Here, in over 2,000 specially drawn illustrations, is the most comprehensive and detailed history and sourcebook of shoes ever published.
John Peacock charts the development of every kind and style of footwear for both men and women from earliest times to the present day.
Reproduced in meticulous detail and full colour is a host of representative examples of footwear: the simple sandals of ancient Egypt, made from natural fibres and held onto the foot with narrow thongs; the embroidered and bejewelled shoes of the Byzantine empire; the fantastic pike-toed boots newly fashionable in the fourteenth century; the hugely exaggerated platform heels of the sixteenth century; and, eighteenth-century silk slippers; as well as a huge range of contemporary shoes, from brogues and baseball boots, stilettos and winklepickers, to today's fashion footwear in radical materials and experimental styles.
Neatly arranged in six chronological sections, the pictures are accompanied by full descriptions, including details of all materials, heel and toe styles, decorations including embroidery and beading, and fastenings including buttons, laces and ribbons. An invaluable reference section includes an at-a-glance time chart showing the development of footwear through the ages, a concise bibliography, and biographies of the worlds leading shoe designers and companies, including Salvatore Ferragamo, Charles Jourdan, Terry de Havilland and Manolo Blahnik.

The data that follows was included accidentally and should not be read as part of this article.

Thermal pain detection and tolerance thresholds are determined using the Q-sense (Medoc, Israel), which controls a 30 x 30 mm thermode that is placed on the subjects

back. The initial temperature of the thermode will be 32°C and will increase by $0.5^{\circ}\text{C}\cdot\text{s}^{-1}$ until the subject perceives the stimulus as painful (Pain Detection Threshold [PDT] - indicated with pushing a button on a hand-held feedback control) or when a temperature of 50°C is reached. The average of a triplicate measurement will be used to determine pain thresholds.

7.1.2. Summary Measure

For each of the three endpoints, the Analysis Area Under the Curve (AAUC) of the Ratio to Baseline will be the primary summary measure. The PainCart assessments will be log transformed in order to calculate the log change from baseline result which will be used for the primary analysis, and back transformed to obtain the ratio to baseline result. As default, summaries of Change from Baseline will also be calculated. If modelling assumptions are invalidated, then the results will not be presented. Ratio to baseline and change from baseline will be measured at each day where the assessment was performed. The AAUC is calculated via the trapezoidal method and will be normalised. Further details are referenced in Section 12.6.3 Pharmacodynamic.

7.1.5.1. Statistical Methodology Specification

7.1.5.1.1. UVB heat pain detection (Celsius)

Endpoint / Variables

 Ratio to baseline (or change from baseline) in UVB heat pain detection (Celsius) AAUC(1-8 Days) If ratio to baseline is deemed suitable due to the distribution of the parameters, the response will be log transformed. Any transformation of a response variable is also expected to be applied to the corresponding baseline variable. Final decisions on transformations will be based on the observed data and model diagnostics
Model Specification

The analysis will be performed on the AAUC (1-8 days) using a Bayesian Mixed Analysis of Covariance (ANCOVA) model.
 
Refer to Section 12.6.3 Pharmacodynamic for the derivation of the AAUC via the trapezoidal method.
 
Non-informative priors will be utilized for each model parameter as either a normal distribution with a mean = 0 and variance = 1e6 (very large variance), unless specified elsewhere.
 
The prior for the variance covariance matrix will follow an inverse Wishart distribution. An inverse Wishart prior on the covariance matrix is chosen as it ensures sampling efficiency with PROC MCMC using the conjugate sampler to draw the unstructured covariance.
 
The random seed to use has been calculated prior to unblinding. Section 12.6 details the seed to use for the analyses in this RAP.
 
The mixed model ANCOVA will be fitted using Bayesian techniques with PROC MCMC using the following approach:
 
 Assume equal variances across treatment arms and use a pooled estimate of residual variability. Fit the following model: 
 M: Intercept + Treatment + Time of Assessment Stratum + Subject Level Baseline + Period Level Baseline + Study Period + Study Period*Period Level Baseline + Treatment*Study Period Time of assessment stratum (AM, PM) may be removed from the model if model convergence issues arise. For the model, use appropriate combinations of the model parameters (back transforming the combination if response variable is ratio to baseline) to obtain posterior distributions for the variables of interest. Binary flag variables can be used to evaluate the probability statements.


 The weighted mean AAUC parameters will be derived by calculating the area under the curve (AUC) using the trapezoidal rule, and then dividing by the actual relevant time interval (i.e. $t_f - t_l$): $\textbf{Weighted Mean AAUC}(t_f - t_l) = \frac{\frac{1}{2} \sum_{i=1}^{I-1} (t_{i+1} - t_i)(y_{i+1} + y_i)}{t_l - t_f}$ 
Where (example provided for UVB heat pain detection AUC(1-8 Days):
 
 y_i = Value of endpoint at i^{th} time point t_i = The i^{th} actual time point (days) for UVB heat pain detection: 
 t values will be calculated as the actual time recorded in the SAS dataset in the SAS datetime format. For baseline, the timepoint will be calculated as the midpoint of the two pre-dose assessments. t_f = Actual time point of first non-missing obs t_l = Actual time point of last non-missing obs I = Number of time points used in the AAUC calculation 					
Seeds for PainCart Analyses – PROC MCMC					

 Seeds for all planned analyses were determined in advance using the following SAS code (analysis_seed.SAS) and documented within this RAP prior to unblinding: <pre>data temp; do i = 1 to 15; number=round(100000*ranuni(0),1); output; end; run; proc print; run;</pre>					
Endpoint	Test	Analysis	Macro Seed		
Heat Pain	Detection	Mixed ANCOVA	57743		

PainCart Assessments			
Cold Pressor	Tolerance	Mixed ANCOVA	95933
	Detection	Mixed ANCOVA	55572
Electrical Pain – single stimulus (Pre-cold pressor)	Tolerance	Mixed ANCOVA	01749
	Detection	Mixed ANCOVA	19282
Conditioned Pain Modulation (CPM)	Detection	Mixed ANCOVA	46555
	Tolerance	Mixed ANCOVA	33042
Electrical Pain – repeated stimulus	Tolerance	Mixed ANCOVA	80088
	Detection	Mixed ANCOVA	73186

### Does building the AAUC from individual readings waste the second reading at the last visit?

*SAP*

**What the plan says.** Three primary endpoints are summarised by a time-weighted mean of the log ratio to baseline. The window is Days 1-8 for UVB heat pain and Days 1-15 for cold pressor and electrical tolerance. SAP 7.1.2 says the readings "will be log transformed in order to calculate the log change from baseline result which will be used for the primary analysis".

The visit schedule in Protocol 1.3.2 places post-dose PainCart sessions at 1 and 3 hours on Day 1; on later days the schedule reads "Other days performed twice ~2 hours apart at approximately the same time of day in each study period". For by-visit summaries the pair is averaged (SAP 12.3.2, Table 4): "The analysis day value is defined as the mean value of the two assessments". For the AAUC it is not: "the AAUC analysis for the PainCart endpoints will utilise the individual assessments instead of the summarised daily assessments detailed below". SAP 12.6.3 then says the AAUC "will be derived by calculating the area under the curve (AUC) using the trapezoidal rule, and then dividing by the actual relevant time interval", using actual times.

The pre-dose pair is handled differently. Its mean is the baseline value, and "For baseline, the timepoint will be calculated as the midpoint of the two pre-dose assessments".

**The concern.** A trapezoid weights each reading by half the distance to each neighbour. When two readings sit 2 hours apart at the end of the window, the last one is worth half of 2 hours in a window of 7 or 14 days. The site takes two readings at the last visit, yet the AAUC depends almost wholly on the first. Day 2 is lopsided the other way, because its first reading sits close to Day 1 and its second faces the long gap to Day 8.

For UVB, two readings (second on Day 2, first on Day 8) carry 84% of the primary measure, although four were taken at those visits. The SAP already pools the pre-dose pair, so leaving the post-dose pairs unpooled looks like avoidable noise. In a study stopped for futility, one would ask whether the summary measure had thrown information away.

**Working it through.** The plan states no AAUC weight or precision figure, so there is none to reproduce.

- Format: Hardback
- Pages: 168 pages, 2000 colour illus
- Publisher: Thames & Hudson Ltd
- Publication Date: 02/02/2005
- Category: Fashion & society
- ISBN: 9780500512128
Showing 1 - 1 of 1 reviews.
Review by juglicerr
I waffled between 4 and 5 stars for this. I think Peacock could do with some slightly more accurate titles. This is a history of western European shoes, with ancient Mesopotamia, Greece and Egypt thrown in for length. Beyond those, there is nothing on even eastern Europe, let alone Asia, Africa, etc. I also suspect from his books that Peacock does not really approve of our casual age. I saw only a single tennis shoe; none of the clogs and earth shoes that were so typical of the late 1960s and early 1970s; and none of the elaborate athletic shoes. Peacock does say that he is focusing chiefly on fashionable shoes, but I think that the high-end athletic shoes qualify as designer models, even if the other don't.Given that, it's wonderful for what it does cover. Men's shoes are included. My favorite part is the ancient shoes; I have never seen such a variety illustrated.The pages have small but clear drawings of usually 7 or 8 shoes per page, with minimal labelling. More detailed labelling follows. The time length covered by each section varies; as one might expect, shorter period are covered for more recent shoes. This is not as lush as the photographic collections of shoes, but I think it's more helpful as a history, especially for older styles which may have been reconstructed from fragments.The introduction gives a brief history of the development of the shoes. There is a timeline where the shoes are reproduced as outline drawings to get a idea of the flow of change. This is followed by a concise history of designers and companies, and a bibliography.So, it doesn't have a scholarly historical text, I don't recommend it for people as a book for gaping over startling shoes, but it is a very good visual history.